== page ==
Wall Street loves its sayings. Buy low and sell high. Don't fight the tape. Don't try to catch a falling knife.
A useful one now might be one that historians often trumpet: Those who forget the past are doomed to repeat it.
Twenty years ago Friday, the U.S. stock market suffered its worst one-day drop ever: the Crash of '87. The Dow Jones industrials plunged 508 points, or 22.6%, as waves of selling swamped the New York Stock Exchange. It was a market dislocation so intense that some pundits predicted another Great Depression.
The dire predictions turned out to be wrong. But while one-day declines of that magnitude are extremely rare — one study says crashes are likely to occur once every 75 years — the Black Monday anniversary has prompted Wall Street to wonder: Can such a swift loss of wealth occur again?
A legitimate question. Markets now have many similarities to just before Black Monday. Surging oil prices. A slowing economy. Stocks near records in an aging bull market. Volatility on the rise.
When it comes to financial panics, you can never say never. But most Wall Street experts stress that crashes are low-probability events. A cataclysmic crash, they say, is usually the result of many financial stresses converging at once — and one big dollop of mass hysteria. New regulations, better technology and more proactive central bankers make major financial dislocations less likely. Still, it's hard to predict when and if the market will derail. Given the history of financial panics and the tendency of market psychology to change from bullish optimism to flat-out fear virtually overnight, crashes might never be eliminated from Wall Street's vocabulary.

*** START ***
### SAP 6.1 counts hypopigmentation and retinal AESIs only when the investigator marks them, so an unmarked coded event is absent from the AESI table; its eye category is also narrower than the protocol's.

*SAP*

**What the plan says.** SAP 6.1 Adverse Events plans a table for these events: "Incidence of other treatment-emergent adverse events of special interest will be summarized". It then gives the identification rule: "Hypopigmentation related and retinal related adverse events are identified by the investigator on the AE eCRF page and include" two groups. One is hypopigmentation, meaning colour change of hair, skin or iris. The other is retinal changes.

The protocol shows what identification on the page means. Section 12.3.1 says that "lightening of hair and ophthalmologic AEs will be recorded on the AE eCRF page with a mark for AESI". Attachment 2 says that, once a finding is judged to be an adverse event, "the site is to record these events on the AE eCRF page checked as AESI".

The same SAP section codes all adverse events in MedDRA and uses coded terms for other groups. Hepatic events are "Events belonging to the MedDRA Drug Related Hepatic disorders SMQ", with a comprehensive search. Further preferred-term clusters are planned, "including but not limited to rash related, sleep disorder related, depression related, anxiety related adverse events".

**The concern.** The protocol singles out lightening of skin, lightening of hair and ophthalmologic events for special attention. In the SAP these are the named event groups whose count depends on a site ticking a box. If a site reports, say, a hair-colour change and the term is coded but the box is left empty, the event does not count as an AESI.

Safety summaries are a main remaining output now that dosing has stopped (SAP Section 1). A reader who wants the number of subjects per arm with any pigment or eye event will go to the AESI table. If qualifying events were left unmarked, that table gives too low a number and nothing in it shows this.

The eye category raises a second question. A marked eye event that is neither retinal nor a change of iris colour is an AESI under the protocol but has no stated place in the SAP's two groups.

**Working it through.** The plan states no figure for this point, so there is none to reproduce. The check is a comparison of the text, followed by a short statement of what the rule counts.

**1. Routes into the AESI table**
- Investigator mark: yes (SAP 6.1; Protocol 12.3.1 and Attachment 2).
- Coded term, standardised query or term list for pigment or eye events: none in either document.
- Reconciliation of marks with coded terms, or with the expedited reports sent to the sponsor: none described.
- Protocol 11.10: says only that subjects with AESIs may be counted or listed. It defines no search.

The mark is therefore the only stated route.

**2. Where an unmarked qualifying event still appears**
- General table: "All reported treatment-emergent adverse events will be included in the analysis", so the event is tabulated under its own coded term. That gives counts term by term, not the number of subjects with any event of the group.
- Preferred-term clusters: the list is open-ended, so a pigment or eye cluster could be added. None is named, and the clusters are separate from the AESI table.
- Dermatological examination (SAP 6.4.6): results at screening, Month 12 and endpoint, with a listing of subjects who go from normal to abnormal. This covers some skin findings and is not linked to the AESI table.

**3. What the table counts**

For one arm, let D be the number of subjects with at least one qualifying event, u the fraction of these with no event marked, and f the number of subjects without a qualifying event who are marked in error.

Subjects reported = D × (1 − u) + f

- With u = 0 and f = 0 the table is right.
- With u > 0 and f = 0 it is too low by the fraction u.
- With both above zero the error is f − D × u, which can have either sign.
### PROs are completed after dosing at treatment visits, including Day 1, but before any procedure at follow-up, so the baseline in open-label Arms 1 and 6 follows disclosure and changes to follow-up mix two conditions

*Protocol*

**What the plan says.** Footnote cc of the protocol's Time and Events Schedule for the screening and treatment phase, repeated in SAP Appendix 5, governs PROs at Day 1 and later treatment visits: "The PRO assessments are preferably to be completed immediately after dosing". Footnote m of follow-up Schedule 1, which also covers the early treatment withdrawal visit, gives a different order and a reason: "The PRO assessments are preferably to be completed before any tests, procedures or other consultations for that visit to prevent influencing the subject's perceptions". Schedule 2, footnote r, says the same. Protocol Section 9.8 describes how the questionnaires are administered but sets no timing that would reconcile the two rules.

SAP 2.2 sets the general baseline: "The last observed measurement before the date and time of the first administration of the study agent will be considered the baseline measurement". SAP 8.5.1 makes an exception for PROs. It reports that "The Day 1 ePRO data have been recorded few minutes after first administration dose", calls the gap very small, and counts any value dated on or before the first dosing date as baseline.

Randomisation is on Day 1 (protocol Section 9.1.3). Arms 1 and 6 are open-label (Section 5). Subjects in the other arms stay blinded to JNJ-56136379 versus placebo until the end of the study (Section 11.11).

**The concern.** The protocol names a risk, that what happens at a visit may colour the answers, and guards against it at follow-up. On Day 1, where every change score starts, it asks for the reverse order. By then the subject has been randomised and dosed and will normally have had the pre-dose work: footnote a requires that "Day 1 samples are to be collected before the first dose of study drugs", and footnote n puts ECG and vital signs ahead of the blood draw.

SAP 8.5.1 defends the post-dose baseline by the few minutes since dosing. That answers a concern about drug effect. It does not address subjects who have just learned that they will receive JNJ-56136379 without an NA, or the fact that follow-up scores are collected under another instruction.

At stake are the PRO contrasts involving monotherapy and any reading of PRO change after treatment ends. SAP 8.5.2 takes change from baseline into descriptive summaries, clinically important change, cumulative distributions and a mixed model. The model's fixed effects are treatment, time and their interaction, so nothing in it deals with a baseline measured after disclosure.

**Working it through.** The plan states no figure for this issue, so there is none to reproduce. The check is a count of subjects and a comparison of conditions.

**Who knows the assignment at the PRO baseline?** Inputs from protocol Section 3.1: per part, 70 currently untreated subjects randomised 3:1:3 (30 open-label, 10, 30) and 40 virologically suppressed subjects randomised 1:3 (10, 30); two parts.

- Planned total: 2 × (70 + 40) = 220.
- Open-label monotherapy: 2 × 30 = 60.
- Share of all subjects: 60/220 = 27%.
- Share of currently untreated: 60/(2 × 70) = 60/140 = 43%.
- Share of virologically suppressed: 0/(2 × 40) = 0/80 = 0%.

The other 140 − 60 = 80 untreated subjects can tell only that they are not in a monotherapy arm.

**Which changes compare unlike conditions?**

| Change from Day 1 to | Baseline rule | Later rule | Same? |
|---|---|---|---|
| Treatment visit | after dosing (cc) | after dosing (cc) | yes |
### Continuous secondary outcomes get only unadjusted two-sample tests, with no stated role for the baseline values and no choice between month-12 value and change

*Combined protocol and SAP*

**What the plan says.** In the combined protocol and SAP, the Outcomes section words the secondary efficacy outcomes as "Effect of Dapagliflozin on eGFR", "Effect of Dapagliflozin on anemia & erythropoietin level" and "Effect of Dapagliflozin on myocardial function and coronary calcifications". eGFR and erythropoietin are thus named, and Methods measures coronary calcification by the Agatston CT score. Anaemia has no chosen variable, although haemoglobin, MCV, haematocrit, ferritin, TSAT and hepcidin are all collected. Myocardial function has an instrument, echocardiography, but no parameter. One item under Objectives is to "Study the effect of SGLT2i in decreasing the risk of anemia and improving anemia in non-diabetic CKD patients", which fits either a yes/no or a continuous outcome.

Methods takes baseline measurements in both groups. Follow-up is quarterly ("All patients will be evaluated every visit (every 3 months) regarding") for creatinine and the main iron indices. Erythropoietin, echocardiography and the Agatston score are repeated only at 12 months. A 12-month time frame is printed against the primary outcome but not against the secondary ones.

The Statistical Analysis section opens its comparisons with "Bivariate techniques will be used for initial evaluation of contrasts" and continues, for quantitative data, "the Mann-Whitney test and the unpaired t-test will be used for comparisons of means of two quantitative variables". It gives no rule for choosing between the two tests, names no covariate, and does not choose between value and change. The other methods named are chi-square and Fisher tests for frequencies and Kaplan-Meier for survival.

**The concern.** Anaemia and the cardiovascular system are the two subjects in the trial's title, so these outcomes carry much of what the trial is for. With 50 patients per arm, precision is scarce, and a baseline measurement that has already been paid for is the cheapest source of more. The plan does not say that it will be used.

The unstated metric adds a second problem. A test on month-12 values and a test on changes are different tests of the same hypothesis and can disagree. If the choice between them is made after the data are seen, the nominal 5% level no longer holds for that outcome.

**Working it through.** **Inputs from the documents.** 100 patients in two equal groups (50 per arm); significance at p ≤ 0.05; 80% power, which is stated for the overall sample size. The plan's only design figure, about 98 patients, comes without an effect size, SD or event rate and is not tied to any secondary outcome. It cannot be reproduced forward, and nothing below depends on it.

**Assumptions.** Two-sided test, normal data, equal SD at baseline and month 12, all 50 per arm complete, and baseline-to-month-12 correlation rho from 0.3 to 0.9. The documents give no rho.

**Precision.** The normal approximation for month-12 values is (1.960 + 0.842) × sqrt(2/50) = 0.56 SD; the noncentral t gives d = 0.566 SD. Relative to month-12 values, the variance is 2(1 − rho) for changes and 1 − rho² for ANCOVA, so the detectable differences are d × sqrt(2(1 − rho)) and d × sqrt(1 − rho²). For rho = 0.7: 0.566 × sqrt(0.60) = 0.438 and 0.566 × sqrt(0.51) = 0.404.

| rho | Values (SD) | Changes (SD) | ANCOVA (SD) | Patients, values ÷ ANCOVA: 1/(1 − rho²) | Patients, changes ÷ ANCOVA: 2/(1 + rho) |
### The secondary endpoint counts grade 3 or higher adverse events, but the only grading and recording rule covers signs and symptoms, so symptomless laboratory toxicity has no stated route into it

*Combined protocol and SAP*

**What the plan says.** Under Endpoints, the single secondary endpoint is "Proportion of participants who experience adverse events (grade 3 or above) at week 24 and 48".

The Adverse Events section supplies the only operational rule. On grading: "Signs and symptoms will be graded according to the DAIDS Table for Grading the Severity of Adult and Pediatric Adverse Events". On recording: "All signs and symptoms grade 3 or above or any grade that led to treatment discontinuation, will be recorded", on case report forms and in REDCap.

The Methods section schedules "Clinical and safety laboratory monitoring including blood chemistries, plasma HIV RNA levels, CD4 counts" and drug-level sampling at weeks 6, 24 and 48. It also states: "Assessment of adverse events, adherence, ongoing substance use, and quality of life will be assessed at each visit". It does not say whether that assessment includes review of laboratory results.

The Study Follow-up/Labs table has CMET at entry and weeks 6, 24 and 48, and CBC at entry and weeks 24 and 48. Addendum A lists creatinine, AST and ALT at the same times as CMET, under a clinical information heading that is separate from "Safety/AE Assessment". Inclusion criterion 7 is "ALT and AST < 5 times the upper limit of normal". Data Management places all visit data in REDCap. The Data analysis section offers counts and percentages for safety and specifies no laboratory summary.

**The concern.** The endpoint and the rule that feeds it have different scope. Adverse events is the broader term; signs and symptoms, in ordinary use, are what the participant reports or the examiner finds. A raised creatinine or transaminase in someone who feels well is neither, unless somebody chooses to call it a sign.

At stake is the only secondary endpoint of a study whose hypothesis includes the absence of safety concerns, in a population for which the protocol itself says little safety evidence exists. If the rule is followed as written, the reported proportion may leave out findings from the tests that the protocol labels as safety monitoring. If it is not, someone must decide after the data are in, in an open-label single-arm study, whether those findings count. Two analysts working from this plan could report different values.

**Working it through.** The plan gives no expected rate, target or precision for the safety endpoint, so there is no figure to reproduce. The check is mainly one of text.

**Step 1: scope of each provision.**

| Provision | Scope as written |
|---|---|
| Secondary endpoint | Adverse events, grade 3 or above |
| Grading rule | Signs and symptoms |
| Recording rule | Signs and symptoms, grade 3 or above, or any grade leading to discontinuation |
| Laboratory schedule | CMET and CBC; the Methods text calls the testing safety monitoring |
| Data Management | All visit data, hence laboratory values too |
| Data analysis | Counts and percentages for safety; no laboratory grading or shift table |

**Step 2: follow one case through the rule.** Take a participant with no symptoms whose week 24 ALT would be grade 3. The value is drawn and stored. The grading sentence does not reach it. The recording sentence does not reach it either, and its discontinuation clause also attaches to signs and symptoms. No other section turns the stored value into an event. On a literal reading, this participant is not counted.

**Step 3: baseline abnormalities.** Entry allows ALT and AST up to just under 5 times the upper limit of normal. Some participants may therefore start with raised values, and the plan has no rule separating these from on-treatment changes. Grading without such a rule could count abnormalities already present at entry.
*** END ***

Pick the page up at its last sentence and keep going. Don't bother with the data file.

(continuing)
The big one
Not many people on Wall Street today were working there in 1987. But for those who were there for the free fall, the memories are vivid.
The crash was breathtaking in its sheer, devastating size: An equivalent plunge today would rip the Dow down nearly 3,200 points. A record 604 million shares traded on the NYSE that day, choking the system from the outset.
A third of the 30 stocks that make up the Dow didn't open for the first hour because sell orders swamped buy orders. "It was worse than hell," says Jim Rutledge, a retired NYSE floor specialist. The selling cascaded throughout the day. As bad as the ticker looked, the situation was far worse: Trades were executed and recorded as much as an hour late. "Information dried up," Rutledge says. "We were still living on the tape, and the tape was so far behind, it was useless."
Computerized trading programs kept dumping more stocks onto the market as it plunged. The losses intensified as traders, worried that regulators would shut the market down, scrambled frantically to get out of their positions. Nearly half the Dow's loss happened in the last hour of trading.
"What was most surprising to everyone was how liquidity disappeared," says James Stack, editor of InvesTech Market Analyst, and one of the few advisers to get his clients out of the market before the crash. "If you wanted to sell a stock, there were no buyers."